October is Energy Awareness Month, an opportunity to learn about advances in energy production and use, and to remind ourselves how ordinary people everywhere can help to slow the pace of climate change by saving energy.
Experts at The American Council for an Energy-Efficient Economy (ACEEE) write that dramatically scaling up energy efficiency policies and programs that are already in place could boost U.S. energy savings to 50% by 2050. The resulting reduction in emissions would bring the country halfway to its 2050 climate goal—and save $700 billion.
Carbon Dioxide Emissions Reductions Relative to Baseline Energy-Related Emissions
Personal actions to reduce energy consumption not only contribute directly to achieving those savings, they can be contagious. A recent study found that leaders who commit to real sacrifices to save energy, such as dramatically reducing or eliminating air travel, can persuade others to take similar actions. This social influence effect comes atop the direct benefits of reducing the individuals’ carbon footprint and saving money.
The consequences of climate change—more devastating hurricanes, frequent record-breaking floods, and exceptionally voracious wildfires—have helped more Americans appreciate the peril that global warming presents to them personally as well as to the planet generally.
In a recent Pew poll, 60% of Americans said they believe that climate change will harm them directly. Such concern may motivate more people to reduce carbon emissions and conserve energy, even if their actions seem small compared to the enormity of the problem.
So, what can you do? How can one person make a difference?
ACEEE experts cite several opportunities for saving energy, from the car you drive to the appliances you use.
Making your next car an electric automobile is a good start. By increasing electric vehicles sales to 80% of the market for new cars and light trucks, the United States would slash CO2 emissions from vehicles by 50% in 2050. Persuading people to drive less by making short trips on foot or bicycle could decrease emissions by another 30%.
Making existing homes more energy efficient—by, for example, switching from oil, propane, and natural gas furnaces to electric heating —could cut both energy consumption and CO2 emissions by 18%. Installing smart home technologies like the Sense Home Energy Monitor and smart thermometers would shave another 11% by providing homeowners with real-time insight into their home’s energy use and helping consumers with time-of-use rate plans save money by using their more power-hungry appliances in non-peak periods when electricity rates are lower.
Homeowners seeking to retrofit their home to cut energy consumption can use the Department of Energy’s Home Performance with Energy Star program to find experienced contractors who can explain how their home uses energy and identify home improvements that conserve energy, improve performance, and reduce utility bills.
People who are building a new home can realize bigger reductions, of roughly 80%, by requiring their architect to design the structure from the ground up to minimize energy consumption. (For inspiration, read about Sense customer Dennis Alex’s net zero house journey.) Buyers and architects should include solar panels that meet the house’s average annual electricity demand.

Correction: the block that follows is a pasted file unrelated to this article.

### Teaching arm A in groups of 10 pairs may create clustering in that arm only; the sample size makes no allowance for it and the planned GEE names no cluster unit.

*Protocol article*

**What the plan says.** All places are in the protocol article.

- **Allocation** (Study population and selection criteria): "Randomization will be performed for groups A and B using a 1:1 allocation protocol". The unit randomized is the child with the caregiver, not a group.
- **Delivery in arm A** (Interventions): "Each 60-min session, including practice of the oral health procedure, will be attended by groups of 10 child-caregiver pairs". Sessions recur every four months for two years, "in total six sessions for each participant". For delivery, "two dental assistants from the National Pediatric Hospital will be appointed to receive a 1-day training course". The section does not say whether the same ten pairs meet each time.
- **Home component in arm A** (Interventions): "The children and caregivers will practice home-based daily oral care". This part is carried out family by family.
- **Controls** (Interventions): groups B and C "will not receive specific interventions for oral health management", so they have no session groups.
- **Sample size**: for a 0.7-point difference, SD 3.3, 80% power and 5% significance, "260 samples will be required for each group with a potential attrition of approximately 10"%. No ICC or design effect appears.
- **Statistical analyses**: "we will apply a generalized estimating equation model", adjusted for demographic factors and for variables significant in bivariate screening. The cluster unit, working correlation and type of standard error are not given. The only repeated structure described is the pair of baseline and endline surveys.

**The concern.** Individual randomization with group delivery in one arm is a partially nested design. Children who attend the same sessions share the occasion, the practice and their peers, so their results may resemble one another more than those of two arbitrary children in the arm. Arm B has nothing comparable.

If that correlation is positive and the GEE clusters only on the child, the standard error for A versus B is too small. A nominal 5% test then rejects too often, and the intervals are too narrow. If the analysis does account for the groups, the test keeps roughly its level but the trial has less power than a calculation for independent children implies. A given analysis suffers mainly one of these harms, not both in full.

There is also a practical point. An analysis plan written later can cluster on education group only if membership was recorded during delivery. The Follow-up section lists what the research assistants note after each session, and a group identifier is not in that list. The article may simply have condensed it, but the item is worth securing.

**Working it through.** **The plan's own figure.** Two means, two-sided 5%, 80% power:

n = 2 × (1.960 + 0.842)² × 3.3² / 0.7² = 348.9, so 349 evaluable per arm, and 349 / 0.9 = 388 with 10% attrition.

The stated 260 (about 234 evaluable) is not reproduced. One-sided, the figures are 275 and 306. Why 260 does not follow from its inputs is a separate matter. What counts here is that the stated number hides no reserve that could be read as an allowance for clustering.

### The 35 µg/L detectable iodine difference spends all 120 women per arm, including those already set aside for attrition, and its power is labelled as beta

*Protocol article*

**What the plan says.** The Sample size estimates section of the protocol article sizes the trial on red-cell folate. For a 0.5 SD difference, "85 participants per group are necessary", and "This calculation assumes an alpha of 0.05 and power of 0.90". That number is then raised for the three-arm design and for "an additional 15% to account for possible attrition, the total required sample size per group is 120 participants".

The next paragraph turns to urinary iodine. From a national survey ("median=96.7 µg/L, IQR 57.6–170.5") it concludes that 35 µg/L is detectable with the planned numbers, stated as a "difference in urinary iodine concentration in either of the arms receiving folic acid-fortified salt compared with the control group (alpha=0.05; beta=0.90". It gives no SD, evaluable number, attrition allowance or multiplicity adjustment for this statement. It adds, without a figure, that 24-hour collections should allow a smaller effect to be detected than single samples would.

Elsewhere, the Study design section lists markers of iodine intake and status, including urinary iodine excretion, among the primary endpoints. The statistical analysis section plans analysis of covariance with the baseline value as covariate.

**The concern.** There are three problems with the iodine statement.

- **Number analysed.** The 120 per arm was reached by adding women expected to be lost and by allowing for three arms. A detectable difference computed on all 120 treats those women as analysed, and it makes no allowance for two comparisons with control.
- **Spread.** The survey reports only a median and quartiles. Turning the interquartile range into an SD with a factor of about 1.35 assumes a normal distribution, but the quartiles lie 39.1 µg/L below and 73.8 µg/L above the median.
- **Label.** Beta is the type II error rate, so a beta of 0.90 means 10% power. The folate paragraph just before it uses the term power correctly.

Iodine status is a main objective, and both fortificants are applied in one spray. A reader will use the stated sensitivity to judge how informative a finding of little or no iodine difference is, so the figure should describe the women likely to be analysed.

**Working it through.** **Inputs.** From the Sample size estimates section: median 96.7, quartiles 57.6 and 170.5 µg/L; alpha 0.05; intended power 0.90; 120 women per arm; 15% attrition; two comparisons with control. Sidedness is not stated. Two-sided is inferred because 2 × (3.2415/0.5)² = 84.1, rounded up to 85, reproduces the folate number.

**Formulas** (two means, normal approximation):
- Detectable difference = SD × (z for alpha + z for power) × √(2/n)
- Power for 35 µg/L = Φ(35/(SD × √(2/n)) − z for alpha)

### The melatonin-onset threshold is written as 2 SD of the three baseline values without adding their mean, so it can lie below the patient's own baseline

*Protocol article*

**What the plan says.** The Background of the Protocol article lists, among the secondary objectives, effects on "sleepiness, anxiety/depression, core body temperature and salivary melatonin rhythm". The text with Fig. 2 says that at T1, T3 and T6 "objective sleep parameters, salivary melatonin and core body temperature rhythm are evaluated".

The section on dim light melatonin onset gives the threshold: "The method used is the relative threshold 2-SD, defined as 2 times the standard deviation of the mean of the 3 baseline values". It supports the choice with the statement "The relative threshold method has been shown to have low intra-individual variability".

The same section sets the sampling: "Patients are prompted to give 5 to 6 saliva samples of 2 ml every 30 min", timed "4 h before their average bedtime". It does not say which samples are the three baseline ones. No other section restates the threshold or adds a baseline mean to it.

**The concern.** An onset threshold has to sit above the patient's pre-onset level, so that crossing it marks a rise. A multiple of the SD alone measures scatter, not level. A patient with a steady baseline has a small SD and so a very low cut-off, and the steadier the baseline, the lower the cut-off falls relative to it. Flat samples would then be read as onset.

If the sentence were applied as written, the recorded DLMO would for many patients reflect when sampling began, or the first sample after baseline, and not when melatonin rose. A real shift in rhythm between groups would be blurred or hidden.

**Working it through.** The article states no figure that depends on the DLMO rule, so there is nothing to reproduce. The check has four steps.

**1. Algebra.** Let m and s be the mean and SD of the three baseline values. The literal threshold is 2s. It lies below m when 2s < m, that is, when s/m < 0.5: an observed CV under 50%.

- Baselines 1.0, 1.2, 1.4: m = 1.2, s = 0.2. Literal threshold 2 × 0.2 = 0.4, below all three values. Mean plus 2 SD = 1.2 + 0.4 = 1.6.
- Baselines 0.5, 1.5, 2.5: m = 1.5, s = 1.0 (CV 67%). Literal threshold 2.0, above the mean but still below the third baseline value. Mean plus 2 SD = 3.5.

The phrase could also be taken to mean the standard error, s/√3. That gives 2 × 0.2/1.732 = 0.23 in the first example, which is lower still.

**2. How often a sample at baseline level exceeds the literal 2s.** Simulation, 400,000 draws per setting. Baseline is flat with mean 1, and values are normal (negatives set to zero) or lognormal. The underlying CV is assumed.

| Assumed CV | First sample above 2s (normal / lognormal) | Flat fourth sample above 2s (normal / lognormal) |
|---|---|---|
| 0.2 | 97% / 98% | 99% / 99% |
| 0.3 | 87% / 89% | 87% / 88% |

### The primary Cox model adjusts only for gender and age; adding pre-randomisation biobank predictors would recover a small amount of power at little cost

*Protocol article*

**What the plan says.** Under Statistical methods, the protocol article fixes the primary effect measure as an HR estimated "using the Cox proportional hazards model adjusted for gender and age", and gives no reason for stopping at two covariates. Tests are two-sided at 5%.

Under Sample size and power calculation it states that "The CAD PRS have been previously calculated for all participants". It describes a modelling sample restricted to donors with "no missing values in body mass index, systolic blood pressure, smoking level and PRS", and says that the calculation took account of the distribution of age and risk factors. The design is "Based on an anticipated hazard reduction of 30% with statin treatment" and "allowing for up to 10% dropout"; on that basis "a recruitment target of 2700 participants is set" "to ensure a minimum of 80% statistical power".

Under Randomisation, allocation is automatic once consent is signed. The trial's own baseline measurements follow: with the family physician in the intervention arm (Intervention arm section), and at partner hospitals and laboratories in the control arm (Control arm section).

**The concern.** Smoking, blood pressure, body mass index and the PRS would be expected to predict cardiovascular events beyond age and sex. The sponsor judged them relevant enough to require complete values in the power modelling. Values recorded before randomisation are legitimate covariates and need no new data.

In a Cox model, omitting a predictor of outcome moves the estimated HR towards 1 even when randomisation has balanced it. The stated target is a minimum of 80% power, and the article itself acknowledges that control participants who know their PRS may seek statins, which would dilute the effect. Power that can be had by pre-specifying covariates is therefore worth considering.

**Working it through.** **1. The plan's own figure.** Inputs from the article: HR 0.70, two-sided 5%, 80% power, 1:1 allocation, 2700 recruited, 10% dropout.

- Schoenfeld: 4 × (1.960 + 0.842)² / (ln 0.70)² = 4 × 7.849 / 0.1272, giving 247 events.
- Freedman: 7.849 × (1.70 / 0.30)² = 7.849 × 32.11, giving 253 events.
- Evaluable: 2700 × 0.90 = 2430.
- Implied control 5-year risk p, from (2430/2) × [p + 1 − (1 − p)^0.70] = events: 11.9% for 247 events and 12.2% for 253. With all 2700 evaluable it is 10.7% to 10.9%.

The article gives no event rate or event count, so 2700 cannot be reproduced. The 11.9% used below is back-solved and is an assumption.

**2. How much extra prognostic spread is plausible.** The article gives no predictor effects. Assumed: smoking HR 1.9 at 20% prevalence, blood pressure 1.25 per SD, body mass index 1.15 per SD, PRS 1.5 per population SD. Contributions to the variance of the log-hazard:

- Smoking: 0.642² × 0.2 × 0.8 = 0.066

If you own or are buying an existing house, you still can make a difference. Replacing worn-out clothes dryers, furnaces, and water heaters—especially those powered by propane or natural gas—with new, energy-efficient electric models can significantly reduce your individual energy use and contribute to nationwide savings. The ACEEE report said raising efficiency standards for all appliances and expanding the ENERGY STAR program would shrink carbon emissions from homes by 13%.
These actions, combined with fundamental, nationwide systemic changes—which include big projects such as modernizing the electric grid, making freight carriers and airlines reduce or end their reliance on fossil fuels, retrofitting office buildings and other commercial properties, requiring net-zero energy design in new ones, and aggressively raising energy efficiency at factories, refineries, and other industrial enterprises—will make a marked difference in coming decades, but only if we take action and encourage others to do the same.
Many states are already moving aggressively in this direction, adopting path-breaking policies for energy storage, electric vehicles, energy efficiency standards for appliances and buildings, low carbon fuel standards, and emissions trading. On a national level, the Biden administration has set out aggressive energy and climate goals, and taken many steps to move away from a carbon economy and towards clean energy sources.
President Biden also has said he wants to set a national standard for how much of the power sold by utilities comes from renewable energy sources like hydro, solar, and wind. The idea is to increase the percentage over the next 15 years, weaning the U.S. off burning coal, oil, and gas to generate electricity.
Cleaner sources of electricity from the grid can magnify the environmental benefits of individuals’ actions to save energy, whether it’s making their next car an electric vehicle or swapping out their old gas stove for an induction cooktop that requires one-third as much energy.
While some of those steps may seem small individually and don’t demand a real sacrifice, the leader effect operates in every social milieu. Your neighbor may notice your new solar panels, heat pump air conditioning or electric vehicle and start thinking about how they can make changes for the better, too.